What if we told you that the most effective way to master a new language is to use your language talking with real people? Or, even better, to speak the language with a language teacher who is trained in how to speak with language learners, and further guide your understanding? Speaking is a critical step in gaining confidence and true applicability for your newly acquired language skills!

But what does the process of language acquisition look like?

Almost everybody has spent at least a little time trying to learn a new language. Many of the people who have tried to learn a language did so in high school or university. Some of them didn’t manage to find much love for foreign languages. But it always turns out that at a certain point most of us actually need the language in our lives.

The way we gain knowledge of a language in school is part of the problem. We call it the “book knowledge” of language. It is usually so complex that it often overwhelms the learner, and doesn’t give them the tools to actually use the language in everyday life.

A lot of people would probably agree that the experience of learning a language has been a frustrating or boring process, and that is why most of them don’t even finish what they’ve started.

But once you communicate in the new language, you really do have new perspectives in your life. Suddenly you are able to travel, order a coffee or dinner by yourself, or make new friends while on business trip. And here’s something fun and interesting; speaking a new language makes you more attractive to others! (as weird as it sounds).

If people knew that learning a language could be a very pleasant experience, more of them would start learning right away! Learning, not speaking! The learning process might take awhile but our goal is to make you start speaking pretty fast.

We believe there are at least three stages of the language learning process.

Stage 1 – BASICS

This stage is all about memorization and repetition. It might be boring, but it gives us the base/the knowledge we need to move on from the first stage. Once we are comfortable with all of the parts such as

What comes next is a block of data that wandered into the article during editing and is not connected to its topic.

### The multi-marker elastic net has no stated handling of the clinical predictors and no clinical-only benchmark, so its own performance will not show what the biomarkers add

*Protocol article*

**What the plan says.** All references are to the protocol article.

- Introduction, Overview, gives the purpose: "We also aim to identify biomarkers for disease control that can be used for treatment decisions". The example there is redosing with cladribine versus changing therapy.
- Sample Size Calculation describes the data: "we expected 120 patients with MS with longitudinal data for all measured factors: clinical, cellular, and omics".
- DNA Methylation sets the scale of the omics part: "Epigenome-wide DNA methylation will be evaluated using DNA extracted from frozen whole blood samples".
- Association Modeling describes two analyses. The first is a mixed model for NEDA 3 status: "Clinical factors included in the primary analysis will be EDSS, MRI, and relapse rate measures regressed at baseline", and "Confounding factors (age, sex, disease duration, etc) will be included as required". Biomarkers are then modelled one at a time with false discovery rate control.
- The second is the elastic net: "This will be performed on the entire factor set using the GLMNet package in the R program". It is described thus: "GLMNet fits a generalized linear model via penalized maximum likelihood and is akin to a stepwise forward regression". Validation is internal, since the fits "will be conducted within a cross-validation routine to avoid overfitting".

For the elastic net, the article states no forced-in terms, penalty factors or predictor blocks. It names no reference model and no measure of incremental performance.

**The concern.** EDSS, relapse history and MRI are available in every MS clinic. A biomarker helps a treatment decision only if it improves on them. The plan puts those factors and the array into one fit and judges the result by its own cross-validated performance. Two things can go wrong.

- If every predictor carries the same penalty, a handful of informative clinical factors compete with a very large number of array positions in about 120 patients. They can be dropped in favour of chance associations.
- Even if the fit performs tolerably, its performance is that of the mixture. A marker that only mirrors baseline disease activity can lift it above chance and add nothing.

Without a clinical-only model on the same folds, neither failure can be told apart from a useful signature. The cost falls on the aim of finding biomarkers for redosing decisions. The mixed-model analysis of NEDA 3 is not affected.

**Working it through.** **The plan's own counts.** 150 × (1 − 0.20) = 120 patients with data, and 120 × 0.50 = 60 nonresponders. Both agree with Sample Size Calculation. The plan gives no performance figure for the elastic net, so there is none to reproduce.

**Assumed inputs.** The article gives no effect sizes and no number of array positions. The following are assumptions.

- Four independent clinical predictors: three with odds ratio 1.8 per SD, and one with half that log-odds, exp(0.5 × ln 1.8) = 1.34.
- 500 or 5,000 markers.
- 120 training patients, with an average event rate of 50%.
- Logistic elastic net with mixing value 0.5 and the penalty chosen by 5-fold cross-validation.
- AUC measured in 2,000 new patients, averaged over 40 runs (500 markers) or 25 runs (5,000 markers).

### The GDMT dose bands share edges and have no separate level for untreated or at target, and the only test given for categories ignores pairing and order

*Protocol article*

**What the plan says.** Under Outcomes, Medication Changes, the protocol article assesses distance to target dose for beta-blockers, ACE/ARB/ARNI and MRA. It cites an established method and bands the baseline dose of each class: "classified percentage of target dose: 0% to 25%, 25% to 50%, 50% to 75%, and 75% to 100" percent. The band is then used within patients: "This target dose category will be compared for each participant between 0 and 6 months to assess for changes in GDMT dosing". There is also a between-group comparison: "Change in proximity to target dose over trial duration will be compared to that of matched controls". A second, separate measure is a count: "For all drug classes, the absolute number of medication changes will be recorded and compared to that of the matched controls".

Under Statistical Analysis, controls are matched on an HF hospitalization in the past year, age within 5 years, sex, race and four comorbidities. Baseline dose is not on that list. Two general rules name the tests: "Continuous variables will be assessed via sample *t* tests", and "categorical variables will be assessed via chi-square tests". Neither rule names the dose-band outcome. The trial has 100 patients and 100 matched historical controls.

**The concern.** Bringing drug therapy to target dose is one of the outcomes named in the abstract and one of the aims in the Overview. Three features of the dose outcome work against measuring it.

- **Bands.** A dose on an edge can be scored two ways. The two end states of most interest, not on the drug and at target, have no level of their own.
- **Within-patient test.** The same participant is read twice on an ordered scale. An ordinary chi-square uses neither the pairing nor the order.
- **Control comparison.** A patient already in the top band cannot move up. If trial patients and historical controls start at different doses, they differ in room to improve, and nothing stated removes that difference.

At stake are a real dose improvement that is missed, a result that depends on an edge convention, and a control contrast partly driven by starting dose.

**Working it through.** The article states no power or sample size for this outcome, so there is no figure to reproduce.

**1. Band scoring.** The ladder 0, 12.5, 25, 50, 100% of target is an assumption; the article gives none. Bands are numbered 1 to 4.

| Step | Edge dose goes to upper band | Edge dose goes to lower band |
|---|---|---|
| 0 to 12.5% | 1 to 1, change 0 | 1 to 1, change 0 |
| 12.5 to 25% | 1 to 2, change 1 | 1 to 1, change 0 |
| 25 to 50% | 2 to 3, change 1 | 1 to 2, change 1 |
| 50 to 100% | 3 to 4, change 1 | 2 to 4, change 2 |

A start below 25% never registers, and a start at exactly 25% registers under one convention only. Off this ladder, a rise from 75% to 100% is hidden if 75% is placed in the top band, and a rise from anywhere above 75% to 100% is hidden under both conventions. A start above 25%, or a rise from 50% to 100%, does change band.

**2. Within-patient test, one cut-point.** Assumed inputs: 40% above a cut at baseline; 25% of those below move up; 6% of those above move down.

1. “Wh-” questions  – What is your…? Why do you …? When do you…?
  2. Tenses and their usage… at least those tenses we need for speaking.
  3. Pronouns and conjugations,
  4. Modal verbs: I can… May I…? I should….
  5. Vocabulary sets for at least 10 topics: 1. Introductions, 2. Occupation, 3. House, 4. Friends and Family, 5. Everyday life, 6. Party, 7. Body Parts, 8. Foods, 9. Getting sick, 10. Hobbies,

the most challenging part is just to find time for regular practice. The more you practice, the better.

Tip: Use social media. For practicing every day, you can use Instagram following @intercambiodiomasonline, @easiergerman etc., but also YouTube, Deutsche Welle, or other newspapers. Most beloved children’s cartoons are available on YouTube in multiple languages. A very good example: Peppa Pig (Peppa Wutz in German).

Remember: Love the language. Once you love it, you are ready for stage 2.

Stage 2 – CONTEXT

Role-Plays are an excellent method to learn the language in a specific context – learning whole phrases instead of just single words. Role-Plays can be used already in Stage 1 while practicing very simple phrases in contexts such as “in a coffee shop”.
Stage two requires a little bit of self discipline. Here is what we think is good to start with:

  1. Watching sitcoms or Netflix in the target language. Certainly, there are sitcoms or a series that you have already watched in your mother language. You can simply rewatch it in a different language so you already know the context. “Friends” is probably the best idea. Because who doesn’t love Friends?
  2. Reading simple books or blogs, even Instagram posts…
  3. Listen to podcasts, every morning or evening (whatever is best for you).
  4. Work with a  dictionary. However, try to get comfortable with words you still don’t understand while reading a book. Look up the meaning only if you encounter the expressions many times and still haven’t got the meaning from the context. Checking every single word will discourage you from continuing.
  5. Repeat words and phrases you hear or see and you like how they sound or you like what they mean. Keep repeating them.

Remember: Even if you are still not able to speak fluently, the idea of stage 2 is to get to the point where you can understand most of that what’s spoken or written and where you can have a simple conversation in multiple contexts.


Stage three is more about coming out of one’s comfort zone. Here is what comes to our mind when it comes to stage 3:

  1. Read books, newspapers – every day.
  2. Talk to strangers or schedule lessons or meetings where you will be speaking the language.
  3. Take courses, language courses, or other courses in areas: sports, photography, algebra, painting… Everything in the language you learn.
  4. Write words of the day, notebooks, memories, stories, letters, blogs, Instagram stories.
  5. Collect things and talk about them with friends or a language teacher.
  6. Listen to music and news in a target language.
  7. Be curious, always try to figure out how to say certain things in your new language. Make the foreign language your second language, and use it more often than just at school or a language course!

Remember: The most important thing is just to communicate and not to worry about the grammar or correctness. The more we use the language the fewer mistakes we make and the more confident we become.

Confront the language every day.

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